I see a lot of you out there worried about the next step in your programming career. Or even worried about the next step when learning a new framework or language. Today let me try to assuage some of that fear by describing my approach.
What button is jump?
Programming is an amazing job. It can also be extremely stressful. There are few industries that move as quickly and completely as programming, especially web programming. Were you using Rails five years ago, ten years ago, fifteen years ago? Five years ago Ruby web devs still had to choose between merb and Rails 2. Ten years ago Rails wasn’t even publicly available. Fifteen years ago and I don’t think it was even a glint in DHH’s eye: we were all coding Java and mod_perl in caves and wielding blunt objects.
The pace isn’t slowing down. Rails 4 will be out soon, and there are plenty of other frameworks that you could be keeping up with to mine for implementation ideas if nothing else. Thanks to the advent of mobile platforms there are now more browsers to target, not less.
Even within the Rails framework there’s a lot to keep up with. The latest in cutting edge domain modeling. Two Rails stacks, using plain old Ruby objects, the service layer, testing testing testing.
To both experienced and new programmers it’s hard to even know where to begin. Programming news can be a source of stress and anxiety. That’s no fun. I want you to have fun, so here’s what works for me. Let’s start at the beginning: how I learn.
Embrace failure as a means to learn
Videogamers embrace failure as a requirement for progress. No matter how easy the videogame is you will fail at some point before you reach the end. In a videogame, failure is the primary mechanism for learning. Learning how a game “works” and what it expects. The same method can be used to learn a new programming language, framework, or technique.
When there’s a new technique I want to try, or a new gem I saw on Railscasts, or I want to explore a programming idea I heard I’ll just create a blank directory. Usually I won’t even give it a proper name, because naming is hard. Then I make it my mission to write bad code. I don’t just ignore or disregard mistakes, I set out with the goal to make mistakes. Once I’ve done it all wrong, then I can spiral in towards actually understanding what’s going on.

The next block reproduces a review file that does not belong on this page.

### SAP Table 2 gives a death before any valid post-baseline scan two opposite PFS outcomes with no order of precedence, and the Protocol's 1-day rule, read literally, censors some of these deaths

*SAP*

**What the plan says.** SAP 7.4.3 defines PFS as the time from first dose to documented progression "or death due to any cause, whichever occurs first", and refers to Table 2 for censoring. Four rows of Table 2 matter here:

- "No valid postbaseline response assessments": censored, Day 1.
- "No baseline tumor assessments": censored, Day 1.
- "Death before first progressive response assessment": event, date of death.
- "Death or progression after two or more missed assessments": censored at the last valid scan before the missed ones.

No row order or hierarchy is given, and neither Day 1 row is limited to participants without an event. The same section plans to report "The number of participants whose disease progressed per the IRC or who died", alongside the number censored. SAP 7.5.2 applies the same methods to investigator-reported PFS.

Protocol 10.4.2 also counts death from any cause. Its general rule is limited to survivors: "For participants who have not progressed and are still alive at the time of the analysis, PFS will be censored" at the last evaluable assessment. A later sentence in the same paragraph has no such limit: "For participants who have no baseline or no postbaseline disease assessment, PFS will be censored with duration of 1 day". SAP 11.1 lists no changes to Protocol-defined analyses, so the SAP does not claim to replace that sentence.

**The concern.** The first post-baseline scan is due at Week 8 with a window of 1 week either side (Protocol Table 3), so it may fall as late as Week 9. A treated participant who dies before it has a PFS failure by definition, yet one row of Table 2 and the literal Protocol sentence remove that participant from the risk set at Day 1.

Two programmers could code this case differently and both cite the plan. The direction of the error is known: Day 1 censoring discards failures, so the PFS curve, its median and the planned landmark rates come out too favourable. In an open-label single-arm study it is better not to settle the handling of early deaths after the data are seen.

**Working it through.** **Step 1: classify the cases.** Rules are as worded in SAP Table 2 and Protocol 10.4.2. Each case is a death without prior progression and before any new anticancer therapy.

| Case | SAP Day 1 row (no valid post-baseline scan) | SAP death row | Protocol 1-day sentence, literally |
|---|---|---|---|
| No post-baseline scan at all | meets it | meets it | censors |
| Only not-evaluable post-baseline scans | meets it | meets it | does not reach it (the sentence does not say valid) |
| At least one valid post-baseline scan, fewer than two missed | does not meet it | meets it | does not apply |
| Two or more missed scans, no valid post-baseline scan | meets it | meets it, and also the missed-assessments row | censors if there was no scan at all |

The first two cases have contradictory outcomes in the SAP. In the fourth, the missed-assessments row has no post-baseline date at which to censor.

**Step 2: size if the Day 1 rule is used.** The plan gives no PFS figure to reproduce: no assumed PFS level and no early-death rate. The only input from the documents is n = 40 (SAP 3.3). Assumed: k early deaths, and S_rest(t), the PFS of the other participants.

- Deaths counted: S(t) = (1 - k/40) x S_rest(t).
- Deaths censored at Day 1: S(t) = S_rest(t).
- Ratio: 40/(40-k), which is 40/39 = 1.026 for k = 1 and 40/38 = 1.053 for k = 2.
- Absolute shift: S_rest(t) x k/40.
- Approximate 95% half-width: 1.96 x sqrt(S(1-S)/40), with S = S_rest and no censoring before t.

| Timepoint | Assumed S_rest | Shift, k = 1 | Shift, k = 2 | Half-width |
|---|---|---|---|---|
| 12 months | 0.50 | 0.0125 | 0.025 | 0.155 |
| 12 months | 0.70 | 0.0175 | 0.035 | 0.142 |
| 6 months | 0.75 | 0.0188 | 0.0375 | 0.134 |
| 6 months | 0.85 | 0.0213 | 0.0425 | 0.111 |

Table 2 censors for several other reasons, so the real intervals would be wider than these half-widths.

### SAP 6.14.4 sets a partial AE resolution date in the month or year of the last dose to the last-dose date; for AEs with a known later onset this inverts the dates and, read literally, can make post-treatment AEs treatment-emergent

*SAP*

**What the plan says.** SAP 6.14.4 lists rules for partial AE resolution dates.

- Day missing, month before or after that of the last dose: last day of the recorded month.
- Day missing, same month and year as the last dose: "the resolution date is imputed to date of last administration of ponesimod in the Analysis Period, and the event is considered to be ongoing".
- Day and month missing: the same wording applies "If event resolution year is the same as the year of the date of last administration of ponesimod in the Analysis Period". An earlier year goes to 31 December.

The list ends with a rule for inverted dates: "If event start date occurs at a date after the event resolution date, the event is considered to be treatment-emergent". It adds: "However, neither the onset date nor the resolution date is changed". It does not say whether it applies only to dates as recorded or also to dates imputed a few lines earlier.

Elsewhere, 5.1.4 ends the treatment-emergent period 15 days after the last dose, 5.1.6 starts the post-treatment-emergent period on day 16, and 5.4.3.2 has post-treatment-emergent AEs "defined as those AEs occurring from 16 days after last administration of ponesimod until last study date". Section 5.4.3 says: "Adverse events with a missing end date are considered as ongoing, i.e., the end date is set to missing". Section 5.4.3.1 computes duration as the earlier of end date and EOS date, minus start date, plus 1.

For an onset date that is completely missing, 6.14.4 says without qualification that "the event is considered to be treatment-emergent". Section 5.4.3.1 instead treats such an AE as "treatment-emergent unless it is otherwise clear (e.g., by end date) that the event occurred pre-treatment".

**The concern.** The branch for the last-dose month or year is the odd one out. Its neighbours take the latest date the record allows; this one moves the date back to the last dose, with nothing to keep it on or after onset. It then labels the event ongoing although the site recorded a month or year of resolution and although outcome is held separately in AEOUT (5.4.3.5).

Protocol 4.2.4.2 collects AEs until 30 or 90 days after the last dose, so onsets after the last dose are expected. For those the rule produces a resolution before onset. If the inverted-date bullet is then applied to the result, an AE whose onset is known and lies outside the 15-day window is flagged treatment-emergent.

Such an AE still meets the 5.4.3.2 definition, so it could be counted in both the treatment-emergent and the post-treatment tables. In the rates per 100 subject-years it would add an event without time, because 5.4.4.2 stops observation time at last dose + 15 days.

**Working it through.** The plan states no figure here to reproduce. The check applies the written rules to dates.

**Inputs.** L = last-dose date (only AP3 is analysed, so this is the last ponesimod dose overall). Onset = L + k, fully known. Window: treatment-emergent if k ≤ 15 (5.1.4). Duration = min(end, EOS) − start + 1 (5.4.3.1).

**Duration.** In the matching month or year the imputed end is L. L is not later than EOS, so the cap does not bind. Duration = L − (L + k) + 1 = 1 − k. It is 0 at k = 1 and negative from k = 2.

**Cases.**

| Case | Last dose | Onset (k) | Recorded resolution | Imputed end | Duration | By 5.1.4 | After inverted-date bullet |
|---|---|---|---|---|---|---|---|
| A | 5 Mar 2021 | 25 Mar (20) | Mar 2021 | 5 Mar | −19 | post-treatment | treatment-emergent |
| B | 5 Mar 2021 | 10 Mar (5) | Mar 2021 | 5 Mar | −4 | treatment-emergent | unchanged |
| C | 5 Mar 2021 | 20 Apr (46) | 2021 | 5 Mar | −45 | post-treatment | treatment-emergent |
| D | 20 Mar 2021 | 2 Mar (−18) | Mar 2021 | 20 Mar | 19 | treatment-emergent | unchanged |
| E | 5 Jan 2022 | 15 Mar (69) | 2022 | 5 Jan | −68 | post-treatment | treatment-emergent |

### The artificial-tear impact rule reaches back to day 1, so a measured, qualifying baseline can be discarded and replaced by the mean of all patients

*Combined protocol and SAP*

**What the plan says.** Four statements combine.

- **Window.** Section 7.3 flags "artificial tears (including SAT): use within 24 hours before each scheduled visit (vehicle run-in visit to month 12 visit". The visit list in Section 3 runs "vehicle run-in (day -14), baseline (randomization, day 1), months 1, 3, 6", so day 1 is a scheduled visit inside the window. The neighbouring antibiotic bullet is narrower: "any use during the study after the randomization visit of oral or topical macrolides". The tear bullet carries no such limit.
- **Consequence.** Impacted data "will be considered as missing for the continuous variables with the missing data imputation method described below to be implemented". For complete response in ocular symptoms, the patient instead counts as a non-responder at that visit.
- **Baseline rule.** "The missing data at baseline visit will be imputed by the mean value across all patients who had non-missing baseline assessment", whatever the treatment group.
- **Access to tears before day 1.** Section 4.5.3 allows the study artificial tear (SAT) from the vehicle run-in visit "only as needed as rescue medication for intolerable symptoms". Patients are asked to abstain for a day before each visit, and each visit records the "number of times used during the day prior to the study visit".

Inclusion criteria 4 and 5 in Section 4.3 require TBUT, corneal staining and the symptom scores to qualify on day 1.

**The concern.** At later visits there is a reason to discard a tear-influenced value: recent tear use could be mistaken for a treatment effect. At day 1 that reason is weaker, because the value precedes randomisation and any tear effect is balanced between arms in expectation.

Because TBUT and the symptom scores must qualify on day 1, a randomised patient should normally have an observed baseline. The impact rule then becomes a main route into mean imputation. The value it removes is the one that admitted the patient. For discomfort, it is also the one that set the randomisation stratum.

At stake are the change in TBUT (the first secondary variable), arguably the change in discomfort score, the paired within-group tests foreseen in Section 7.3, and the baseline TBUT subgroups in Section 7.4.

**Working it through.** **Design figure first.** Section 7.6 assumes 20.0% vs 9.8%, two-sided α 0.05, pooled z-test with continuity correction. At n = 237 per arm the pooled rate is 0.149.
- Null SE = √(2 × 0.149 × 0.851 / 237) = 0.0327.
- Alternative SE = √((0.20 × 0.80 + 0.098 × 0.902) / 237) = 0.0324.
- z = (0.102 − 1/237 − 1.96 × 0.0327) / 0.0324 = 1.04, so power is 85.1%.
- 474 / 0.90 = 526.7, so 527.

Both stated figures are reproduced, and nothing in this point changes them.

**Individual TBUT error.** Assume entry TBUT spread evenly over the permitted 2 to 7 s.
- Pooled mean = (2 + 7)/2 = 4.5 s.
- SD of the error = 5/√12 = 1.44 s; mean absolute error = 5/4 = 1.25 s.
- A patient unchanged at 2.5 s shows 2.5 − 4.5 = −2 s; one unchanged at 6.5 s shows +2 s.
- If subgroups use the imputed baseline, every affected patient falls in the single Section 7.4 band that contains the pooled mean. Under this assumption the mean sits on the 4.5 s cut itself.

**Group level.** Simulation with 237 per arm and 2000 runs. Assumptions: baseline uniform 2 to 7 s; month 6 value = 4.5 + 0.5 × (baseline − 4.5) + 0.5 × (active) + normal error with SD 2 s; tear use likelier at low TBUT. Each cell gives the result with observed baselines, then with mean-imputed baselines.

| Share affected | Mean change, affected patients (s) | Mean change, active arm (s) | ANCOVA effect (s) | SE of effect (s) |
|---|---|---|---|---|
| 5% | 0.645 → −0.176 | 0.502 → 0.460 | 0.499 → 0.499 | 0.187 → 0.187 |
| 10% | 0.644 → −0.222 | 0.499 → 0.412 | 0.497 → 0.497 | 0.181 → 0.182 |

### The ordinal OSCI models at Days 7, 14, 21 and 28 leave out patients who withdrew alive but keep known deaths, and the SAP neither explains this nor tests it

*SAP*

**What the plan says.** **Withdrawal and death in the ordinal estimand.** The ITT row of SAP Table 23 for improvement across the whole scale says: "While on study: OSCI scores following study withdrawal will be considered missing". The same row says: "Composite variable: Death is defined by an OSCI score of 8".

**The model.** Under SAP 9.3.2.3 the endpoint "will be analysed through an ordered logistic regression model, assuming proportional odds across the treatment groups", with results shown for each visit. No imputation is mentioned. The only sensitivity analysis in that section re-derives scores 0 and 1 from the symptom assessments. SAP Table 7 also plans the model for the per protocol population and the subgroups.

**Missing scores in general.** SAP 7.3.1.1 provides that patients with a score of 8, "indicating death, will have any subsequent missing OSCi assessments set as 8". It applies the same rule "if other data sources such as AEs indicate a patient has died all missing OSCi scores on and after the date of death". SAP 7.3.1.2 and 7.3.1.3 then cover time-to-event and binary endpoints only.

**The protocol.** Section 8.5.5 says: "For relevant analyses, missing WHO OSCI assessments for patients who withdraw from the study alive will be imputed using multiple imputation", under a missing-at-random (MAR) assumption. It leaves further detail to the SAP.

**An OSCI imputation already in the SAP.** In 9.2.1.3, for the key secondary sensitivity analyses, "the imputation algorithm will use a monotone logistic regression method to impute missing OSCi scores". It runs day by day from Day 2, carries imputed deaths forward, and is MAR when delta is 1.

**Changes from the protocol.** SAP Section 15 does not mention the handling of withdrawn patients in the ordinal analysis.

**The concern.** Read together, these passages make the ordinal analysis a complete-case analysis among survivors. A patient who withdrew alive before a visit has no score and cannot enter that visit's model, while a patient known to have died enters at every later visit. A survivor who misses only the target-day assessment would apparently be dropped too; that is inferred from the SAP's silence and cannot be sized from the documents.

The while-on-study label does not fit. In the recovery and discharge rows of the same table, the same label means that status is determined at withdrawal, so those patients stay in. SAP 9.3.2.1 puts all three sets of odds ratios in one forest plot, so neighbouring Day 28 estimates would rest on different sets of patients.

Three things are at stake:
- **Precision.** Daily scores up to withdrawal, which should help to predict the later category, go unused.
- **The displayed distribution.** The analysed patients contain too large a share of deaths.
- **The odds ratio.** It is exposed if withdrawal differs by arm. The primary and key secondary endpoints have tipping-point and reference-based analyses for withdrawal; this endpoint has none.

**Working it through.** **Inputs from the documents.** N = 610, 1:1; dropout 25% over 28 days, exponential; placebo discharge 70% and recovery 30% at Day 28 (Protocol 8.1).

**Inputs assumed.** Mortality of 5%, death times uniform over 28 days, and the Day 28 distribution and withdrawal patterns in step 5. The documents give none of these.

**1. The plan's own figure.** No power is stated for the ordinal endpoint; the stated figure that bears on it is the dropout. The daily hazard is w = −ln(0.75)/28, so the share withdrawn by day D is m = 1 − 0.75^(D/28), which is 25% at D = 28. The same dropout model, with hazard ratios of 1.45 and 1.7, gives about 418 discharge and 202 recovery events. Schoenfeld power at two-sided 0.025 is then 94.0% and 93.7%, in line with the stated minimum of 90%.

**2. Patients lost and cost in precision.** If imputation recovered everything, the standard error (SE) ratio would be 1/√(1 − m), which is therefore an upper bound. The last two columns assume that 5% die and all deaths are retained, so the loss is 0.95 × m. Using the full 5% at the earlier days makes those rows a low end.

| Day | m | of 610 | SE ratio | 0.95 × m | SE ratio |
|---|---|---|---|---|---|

I find that if I think too much about how to best approach even a simple learning experiment I’ll start overanalyzing every little thing: will this directory/application name make sense in six months? Am I coding X in the best possible way? etc. This is a trap!
It’s a trap in that you’ll waste all of your time worrying about never making a mistake instead of actually learning something useful. We programmers have an interesting and amazing field. We are a lot of very smart people arguing very heatedly about how to best make our jobs easier. This is awesome. But it can also be intimidating. Oh no! You’re using factory_girl, that’s so passé! Don’t worry about it.
Think about a fighting game. Street Fighter II, Mortal Kombat, Soul Calibur, whatever. Is there one character that’s correct? Well, yes and the answer is Chun Li. But any of the characters have viable playing strategies.
Many heated arguments about languages, frameworks, and/or process fail to recognize that. They had a bad time trying to play as Voldo for a startup this one time and so they’ve come away from that with the certain knowledge that Voldo sucks and no one should ever play as him/her/it whatever. The same goes for minitest/rspec or delayed job/resque/beanstalkd. All of these tools were written to scratch a specific itch. If you don’t like one, then that doesn’t mean that no one does or that no useful work can come out of them.
Play that game! Stomping one Goomba isn’t the end.
I also make time to practice fundamentals. That is, code up a Rails application that I’ve coded up dozens of times. Maybe I’ll vary things or take a slightly different approach, but not usually. I like to say that even Jordan practiced free throws.
I’ll also periodically go through all the cool sites we have now that go through Ruby fundamentals. Ruby Monks for example, really cool stuff. Benjamin Fleischer compiled a list of resource for learning Ruby and general programming in an epic github repo: bf4/learning
Going through one Rails tutorial is like one level of a videogame. You’ve made progress, but Bowser is still out there. Hmm, what’s Bowser in Rails? Maybe splitting a complex app into a few focused Rails engines? I should think these analogies through more.
New games? Yay! New games!
Having a solid grasp of the fundamentals goes a long way towards feeling confident, at least for me, when trying to keep up with the news. Once you’ve learned a few frameworks or langauges (or beaten a few videogames) you get excited to learn about a new one on the horizon or released on github. I had a blast playing with meteor one afternoon, for example.
How do you know which tool or method to try out? It doesn’t matter, just pick one that interests you. You aren’t buying a lifetime stake in your experiment, you’re just experimenting.
You can choose to bring in some rigor and approach the framework with a fundamental project, follow their given tutorials, or just mess around and guess how things work. If it’s a completely unfamiliar framework or language you’ll probably have to stick to the tutorials (e.g. playing a new videogame genre for the first time) but if you’re in familiar territory (e.g. a new version of one of your languages) then it’s fun to poke around for a while for surprises.
If you aren’t having fun and your job is programming then you need to rethink things or find a better place to work. I dread the time when the other shoe drops and the rest of the world realizes that we programmers get to play all day and call it work. :-)